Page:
By Kelly Frank
At the risk of sounding old, I took typing in high school. Yes, typing on an actual typewriter. There were computers but I went to an underfunded religious school so typing class was taught on this thing we call a typewriter.
I also remember walking in to my first television newsroom and seeing a teleprompter with a coiled roll of paper and a giant print press under it. We didn’t use it but the fact that it sat in a key position in the newsroom told me its days didn’t precede me by much.
I also remember creating my Twitter account at CNN in 2008.
I’m fortunate enough to be in a prime spot in my career with a balance of just enough appreciation of where we came from and just enough understanding of where we are going. I’ve heard many colleagues refer to social media as the great disrupter in the newsroom. While that may be true, it still doesn’t change what my chief responsibility as journalist is. Tell you a story.
So about that great disruption? Here are 7 insights for survival:
- Digital First Mobile First won’t just be a suggestion, it will be reality Digital first is a very popular expression in television newsrooms these days but very few are truly thinking and doing this way. In order to survive, television newsrooms must not only become digital first by year’s end, they have to think mobile. Consider this from Pew Research Center: 64% of American adults own a smartphone, up from 35% in 2011. Of those, 68% use their phone at least occasionally to follow along with breaking news events, with 33% saying that they do this frequently. 67% use their phone to share pictures, videos, or commentary about events happening in their community, with 35% doing so frequently. 56% use their phone at least occasionally to learn about community events or activities, with 18% doing this “frequently. Any questions?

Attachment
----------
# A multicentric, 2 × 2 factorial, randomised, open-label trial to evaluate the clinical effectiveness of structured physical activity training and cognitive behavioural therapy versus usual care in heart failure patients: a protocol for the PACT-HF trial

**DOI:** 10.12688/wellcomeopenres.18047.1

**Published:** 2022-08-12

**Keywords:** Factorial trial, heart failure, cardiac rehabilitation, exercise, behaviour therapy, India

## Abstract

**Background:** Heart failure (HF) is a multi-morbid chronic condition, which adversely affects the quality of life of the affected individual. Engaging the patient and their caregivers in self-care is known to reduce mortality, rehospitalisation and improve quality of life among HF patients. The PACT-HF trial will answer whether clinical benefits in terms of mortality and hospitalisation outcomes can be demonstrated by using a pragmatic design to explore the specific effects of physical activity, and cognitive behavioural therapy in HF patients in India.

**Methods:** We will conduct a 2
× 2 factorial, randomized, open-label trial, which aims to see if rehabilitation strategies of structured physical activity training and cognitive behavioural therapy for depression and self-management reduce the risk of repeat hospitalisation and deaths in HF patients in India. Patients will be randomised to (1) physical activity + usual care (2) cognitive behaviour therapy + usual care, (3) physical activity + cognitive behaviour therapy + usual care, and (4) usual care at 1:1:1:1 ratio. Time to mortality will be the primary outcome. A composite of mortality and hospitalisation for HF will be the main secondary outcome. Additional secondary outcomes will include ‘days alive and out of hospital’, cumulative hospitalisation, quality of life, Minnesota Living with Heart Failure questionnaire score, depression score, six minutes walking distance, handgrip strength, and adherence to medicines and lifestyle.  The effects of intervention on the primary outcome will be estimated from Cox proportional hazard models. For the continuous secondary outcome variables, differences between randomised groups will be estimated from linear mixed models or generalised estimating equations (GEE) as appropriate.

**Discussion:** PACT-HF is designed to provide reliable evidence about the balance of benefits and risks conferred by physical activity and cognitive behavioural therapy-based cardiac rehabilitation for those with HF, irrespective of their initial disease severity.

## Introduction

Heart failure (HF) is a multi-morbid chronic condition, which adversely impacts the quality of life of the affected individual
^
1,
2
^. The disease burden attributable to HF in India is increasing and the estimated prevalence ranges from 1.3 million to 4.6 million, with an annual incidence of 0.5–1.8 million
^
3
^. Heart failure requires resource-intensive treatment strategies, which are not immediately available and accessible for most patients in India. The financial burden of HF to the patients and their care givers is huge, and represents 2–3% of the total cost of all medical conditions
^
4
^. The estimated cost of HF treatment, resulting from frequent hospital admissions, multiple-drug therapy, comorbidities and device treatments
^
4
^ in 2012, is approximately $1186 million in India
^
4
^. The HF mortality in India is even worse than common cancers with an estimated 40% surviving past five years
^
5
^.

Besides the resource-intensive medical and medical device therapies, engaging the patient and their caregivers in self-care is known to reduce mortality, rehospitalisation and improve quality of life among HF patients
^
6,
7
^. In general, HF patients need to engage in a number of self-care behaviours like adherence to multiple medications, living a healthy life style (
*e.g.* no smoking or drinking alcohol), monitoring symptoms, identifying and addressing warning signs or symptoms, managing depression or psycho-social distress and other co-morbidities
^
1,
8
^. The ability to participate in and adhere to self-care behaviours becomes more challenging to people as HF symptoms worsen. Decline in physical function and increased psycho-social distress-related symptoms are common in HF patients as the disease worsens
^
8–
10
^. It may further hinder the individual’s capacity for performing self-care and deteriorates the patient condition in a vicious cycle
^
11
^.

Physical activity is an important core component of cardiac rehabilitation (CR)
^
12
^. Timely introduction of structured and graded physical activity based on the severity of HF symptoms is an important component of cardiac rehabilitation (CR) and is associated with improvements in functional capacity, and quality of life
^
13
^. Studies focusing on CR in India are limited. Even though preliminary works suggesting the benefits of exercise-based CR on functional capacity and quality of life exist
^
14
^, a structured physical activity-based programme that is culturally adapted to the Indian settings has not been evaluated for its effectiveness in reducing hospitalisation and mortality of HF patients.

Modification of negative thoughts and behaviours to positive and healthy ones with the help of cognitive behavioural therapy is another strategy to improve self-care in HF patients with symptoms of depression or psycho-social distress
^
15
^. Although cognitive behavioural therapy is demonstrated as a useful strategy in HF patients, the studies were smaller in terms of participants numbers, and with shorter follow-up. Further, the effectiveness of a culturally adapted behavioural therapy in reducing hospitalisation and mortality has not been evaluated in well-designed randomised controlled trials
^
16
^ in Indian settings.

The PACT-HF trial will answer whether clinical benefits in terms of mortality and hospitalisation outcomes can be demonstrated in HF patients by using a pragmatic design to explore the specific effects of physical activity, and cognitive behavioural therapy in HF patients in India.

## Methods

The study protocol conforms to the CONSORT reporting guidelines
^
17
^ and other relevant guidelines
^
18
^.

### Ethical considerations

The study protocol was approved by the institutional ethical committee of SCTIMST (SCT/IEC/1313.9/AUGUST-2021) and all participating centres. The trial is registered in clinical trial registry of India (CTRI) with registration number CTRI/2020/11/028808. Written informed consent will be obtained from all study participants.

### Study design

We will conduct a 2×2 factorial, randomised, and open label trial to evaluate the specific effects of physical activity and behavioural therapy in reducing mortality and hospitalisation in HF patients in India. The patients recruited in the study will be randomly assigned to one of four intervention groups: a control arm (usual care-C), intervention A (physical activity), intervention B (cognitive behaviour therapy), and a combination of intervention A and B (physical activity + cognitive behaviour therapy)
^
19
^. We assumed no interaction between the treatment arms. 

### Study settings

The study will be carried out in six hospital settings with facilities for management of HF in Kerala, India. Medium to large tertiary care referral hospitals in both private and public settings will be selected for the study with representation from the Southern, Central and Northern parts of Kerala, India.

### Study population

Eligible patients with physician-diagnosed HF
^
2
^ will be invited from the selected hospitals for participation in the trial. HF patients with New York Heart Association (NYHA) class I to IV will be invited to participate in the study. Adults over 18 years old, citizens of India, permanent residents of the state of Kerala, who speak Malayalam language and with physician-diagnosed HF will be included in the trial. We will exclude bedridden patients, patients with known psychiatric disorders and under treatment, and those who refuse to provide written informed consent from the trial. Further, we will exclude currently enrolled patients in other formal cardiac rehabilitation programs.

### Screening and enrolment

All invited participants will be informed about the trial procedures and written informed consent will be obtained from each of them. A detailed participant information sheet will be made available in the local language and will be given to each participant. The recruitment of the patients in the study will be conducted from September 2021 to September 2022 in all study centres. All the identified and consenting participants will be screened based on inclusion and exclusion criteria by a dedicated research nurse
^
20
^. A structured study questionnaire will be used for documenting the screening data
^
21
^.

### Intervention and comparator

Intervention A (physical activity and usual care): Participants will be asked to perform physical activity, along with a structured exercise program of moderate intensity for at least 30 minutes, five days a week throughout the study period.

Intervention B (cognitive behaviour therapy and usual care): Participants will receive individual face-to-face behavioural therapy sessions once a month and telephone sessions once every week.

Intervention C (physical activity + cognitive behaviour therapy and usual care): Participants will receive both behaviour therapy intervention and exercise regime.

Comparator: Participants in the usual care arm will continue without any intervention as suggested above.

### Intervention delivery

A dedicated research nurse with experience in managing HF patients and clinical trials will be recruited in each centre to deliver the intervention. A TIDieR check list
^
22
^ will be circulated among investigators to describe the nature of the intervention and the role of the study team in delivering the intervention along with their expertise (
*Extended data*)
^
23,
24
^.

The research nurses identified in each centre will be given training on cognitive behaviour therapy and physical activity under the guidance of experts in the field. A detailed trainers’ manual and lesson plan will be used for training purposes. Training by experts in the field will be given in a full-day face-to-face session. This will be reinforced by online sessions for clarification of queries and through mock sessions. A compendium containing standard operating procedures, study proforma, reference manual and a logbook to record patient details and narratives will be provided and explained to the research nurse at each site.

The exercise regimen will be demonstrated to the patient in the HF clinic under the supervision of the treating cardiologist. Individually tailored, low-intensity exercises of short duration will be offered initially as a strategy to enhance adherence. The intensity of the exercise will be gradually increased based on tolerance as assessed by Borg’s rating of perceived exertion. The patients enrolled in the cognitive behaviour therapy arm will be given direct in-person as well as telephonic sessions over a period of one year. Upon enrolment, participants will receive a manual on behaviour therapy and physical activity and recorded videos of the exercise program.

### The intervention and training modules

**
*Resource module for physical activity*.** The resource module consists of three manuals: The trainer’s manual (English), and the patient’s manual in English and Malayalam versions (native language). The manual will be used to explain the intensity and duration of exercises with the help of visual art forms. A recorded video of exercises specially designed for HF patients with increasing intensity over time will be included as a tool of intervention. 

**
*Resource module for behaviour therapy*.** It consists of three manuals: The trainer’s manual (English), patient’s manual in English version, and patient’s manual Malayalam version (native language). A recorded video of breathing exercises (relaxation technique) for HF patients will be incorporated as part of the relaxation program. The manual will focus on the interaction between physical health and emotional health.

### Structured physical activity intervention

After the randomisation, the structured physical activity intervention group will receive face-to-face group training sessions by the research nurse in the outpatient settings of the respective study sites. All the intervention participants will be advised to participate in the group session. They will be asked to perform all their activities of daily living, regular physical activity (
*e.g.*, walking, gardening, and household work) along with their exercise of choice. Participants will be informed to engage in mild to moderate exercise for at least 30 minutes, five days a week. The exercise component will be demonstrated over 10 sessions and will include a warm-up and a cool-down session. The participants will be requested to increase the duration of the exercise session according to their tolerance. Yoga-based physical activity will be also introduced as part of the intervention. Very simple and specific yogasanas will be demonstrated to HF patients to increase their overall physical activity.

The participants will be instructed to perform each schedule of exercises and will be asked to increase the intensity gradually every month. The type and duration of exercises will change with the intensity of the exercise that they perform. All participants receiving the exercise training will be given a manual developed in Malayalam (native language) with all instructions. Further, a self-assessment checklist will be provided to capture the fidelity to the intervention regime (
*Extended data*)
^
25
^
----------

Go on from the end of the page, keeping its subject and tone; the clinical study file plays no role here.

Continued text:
- It’s not a news network, it’s a brand and not all will survive
I have a pretty obnoxious title: Sr. Managing Editor: Broadcast, Digital & Social. My job didn’t exist 6 months ago. It was proposed by me in collaboration with my employer Meredith Corporation, specifically the Atlanta CBS affiliate. They were looking for a traditional Managing Editor. The problem with that is local newsrooms need to take a page from the marketer’s notebook. We are in the business of content distribution. We must evolve beyond the broadcast box into multiple platforms and speak the native languages. Get on board or prepare to sink. I work in a market where the advertising dollar available to television stations is decent but completely hoarded by one dominant station. There are four TV stations in this media market. In 5 years, there will only be two…and this story will play out across markets nationwide. The key to those left standing? Become a brand, not just a place that does TV News.
- Forget Engagement Try Marriage
See point 2. Read again. This goes hand in hand. It’s not just a pretty ring and a promise. To become a successful brand, you have to understand that being a slave to Nielsen overnight ratings is a thing of the past. Gone are the days when we told you what was going on and you passively listened. Yet we still program like this is the case. We have to be where the people are. In sickness and in health. For rich or for poor, ‘til the next evolution do we part. I know when I woke up today, I was on Facebook on my phone before my feet hit the floor. I’m not alone.
- Read Tell Show me a story
Video. Video. Video. Sites that haven’t will soon redesign to become all video, all the time. Take a look at your Facebook or Twitter feed. How far before you see a video? Instagram? Tumblr? Even Snapchat is completely built around a shared visual experience. We shoot video, we share video, we stream live video. Let’s face it people: We like to watch! Where there is demand, there will be a supply and the good news for the bean counters — it’s where the money is.